McClure was a TV veteran by the time he finally made it to Top of the Pops, appearing on Scottish pop show Stramash in the Sixties, alongside the likes of Lulu, Tom Jones and Paul Simon, and then on Opportunity Knocks in the mid-Seventies.

Across his career, he toured with Billy Connolly and shared stages with Dolly Parton, The Jacksons and The Osmonds, the latter at the Royal Albert Hall, but was just as comfortable performing in a local club or entertaining at a care home. In particular, he enjoyed a special relationship with Glasgow’s Pavilion Theatre, where he was a regular in panto and jukebox musicals, once even suggesting his ashes should be scattered there.

Jamie Gordon, general manager of the Pavilion, said Christian was “more than the entertainer, he was a true gentleman” and his agent Ean Jones hailed him as “one of the greatest examples of the ‘old school professional’. He would always turn up and put on a great show. He performed from the heart and with genuine conviction.”

McClure came from showbiz stock, learning the ropes from his mother Leonorra, a member of Pavilion dance troupe, the Morganettes, and his uncle Bruce McClure, a choreographer who worked regularly with Stanley Baxter. He only met his father Chris Gill, a US entertainer, once and was brought up by his Norwegian stepfather. He struggled at times growing up as a mixed-raced child in post-war Glasgow but found escape in football and especially music.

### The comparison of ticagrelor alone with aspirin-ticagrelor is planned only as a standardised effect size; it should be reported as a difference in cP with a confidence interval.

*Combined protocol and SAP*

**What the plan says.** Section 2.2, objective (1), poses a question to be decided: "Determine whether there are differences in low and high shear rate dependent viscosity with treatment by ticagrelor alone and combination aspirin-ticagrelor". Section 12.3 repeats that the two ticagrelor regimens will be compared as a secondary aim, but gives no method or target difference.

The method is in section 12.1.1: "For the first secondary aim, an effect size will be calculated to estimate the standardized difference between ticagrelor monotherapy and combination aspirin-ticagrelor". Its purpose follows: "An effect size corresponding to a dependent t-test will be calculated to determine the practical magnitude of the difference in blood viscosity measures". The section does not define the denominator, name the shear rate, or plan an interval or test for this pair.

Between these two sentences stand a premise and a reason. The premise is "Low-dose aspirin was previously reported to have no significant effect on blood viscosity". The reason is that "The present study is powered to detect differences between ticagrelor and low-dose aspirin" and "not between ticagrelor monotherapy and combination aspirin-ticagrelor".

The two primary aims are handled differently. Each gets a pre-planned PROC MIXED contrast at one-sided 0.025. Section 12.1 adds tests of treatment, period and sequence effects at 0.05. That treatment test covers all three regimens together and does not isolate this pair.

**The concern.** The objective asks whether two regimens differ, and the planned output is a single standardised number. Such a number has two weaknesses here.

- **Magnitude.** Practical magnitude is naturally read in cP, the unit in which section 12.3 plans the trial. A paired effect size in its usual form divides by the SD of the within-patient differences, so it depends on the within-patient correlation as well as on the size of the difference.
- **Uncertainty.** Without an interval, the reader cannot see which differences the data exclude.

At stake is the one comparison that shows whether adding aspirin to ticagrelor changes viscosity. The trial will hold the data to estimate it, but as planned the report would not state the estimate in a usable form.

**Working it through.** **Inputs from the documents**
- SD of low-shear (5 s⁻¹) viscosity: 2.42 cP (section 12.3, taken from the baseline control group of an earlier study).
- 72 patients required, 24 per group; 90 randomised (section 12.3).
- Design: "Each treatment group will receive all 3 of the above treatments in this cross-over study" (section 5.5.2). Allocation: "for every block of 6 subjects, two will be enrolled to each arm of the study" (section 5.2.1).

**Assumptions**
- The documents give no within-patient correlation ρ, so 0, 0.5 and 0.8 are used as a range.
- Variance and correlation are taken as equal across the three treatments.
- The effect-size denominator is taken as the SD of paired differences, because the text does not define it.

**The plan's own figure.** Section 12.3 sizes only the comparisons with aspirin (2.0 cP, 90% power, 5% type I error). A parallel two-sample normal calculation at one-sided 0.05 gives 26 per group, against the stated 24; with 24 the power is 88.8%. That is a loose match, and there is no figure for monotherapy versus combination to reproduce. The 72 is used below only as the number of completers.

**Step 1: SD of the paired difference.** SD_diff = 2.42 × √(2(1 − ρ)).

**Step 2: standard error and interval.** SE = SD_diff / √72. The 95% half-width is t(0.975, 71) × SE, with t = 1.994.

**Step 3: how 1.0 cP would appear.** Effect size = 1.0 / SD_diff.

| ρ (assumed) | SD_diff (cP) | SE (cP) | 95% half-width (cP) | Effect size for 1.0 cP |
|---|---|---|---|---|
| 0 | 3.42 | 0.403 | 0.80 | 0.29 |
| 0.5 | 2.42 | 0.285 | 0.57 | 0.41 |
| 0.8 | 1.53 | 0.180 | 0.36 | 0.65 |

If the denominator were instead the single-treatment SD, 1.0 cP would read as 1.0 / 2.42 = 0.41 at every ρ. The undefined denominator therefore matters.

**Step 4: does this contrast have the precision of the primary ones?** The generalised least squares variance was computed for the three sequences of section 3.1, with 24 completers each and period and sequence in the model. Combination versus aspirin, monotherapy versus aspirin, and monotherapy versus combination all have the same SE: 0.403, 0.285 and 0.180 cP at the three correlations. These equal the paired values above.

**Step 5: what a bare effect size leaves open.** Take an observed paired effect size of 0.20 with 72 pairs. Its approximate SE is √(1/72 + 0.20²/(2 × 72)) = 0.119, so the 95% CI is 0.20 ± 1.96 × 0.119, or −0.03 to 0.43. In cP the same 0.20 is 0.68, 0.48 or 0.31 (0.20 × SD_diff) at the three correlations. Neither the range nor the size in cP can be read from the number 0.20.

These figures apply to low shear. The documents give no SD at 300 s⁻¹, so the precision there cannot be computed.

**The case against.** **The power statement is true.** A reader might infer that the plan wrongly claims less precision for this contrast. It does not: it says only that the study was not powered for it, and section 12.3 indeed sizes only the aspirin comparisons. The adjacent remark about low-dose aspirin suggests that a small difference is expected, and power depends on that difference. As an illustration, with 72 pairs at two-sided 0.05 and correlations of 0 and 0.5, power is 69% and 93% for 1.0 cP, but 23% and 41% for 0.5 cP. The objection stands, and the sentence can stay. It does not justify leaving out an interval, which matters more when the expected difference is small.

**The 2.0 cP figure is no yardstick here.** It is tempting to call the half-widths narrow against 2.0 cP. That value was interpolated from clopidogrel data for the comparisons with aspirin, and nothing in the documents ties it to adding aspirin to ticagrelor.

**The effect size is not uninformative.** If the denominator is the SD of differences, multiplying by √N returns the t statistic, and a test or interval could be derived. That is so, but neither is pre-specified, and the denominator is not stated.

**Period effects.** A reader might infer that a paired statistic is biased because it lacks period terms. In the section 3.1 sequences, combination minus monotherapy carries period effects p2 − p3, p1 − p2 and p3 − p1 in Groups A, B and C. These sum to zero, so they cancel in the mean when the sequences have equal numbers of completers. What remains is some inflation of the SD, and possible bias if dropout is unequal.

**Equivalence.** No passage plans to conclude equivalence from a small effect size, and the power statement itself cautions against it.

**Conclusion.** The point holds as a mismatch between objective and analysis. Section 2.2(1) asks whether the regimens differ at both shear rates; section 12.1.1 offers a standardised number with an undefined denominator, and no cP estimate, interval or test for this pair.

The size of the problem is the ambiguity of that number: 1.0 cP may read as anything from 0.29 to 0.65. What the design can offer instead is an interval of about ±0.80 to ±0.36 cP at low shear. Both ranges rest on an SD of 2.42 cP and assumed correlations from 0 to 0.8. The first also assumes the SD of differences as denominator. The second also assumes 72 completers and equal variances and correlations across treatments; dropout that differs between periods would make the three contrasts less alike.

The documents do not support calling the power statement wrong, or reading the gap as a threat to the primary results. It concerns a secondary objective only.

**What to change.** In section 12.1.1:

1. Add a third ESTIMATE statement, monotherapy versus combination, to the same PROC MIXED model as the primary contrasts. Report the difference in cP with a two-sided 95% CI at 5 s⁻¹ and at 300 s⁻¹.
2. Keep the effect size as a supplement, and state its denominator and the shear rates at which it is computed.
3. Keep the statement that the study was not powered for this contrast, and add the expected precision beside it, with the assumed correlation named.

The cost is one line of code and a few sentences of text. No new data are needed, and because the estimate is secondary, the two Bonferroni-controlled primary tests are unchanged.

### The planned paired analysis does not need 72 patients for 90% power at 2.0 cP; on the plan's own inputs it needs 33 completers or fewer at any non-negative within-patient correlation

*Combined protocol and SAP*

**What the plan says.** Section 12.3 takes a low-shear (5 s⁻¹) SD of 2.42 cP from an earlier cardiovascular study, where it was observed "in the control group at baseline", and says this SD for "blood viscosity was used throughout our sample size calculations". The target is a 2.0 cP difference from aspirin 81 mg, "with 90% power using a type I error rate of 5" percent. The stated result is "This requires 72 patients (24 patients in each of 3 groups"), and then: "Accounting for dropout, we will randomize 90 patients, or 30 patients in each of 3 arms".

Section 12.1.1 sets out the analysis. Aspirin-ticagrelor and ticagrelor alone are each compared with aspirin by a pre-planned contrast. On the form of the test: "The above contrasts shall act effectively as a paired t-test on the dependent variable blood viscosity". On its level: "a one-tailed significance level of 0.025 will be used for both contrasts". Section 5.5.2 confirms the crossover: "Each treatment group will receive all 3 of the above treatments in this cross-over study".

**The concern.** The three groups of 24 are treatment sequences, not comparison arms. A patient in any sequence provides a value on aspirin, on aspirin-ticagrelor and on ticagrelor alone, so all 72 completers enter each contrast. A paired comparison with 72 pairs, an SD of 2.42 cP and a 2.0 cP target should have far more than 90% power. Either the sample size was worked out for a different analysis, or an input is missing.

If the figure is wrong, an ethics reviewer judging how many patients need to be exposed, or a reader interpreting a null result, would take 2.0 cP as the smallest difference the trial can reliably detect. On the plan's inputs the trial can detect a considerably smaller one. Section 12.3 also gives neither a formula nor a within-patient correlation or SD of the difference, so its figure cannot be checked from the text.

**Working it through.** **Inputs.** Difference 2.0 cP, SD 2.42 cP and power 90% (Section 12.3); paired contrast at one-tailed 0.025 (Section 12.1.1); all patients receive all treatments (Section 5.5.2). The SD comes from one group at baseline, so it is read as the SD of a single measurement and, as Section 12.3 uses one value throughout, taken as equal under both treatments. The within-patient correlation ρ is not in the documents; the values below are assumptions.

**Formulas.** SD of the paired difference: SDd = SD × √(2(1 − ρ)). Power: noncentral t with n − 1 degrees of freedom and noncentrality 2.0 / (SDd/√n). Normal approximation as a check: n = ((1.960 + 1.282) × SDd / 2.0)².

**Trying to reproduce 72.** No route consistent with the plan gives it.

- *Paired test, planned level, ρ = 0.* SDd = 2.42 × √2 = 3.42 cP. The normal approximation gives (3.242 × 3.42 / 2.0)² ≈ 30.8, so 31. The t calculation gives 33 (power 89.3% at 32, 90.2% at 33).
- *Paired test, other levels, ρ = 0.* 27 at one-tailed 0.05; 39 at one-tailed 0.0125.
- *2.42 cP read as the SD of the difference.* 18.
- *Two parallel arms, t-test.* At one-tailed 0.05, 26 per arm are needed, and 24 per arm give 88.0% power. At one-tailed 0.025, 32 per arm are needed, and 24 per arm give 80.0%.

In his late teens, he began gigging locally in Govan, supplementing his income working as a clerk for a flour mill, before spotting an advert for a local band in search of a singer. Aged 19, McClure joined The Fireflies, a soul covers band who played nightly into the small hours at the Picasso Club on Buchanan Street and released a couple of singles, The Answer to Everything and I’m Just a Country Boy.

McClure enjoyed the life of a jobbing musician – groupies in Bellshill, brawls in Springboig, some racist heckles from jealous boyfriends – until his appearance on Stramash, a BBC Scotland pop show billed as “The Big Noise From Glasgow”, attracted the interest of London record labels. He recorded a handful of flops for Polydor and Decca under his own name or as The Chris McClure Section until, at his manager Frank Lynch’s suggestion, he adopted the stage name Christian.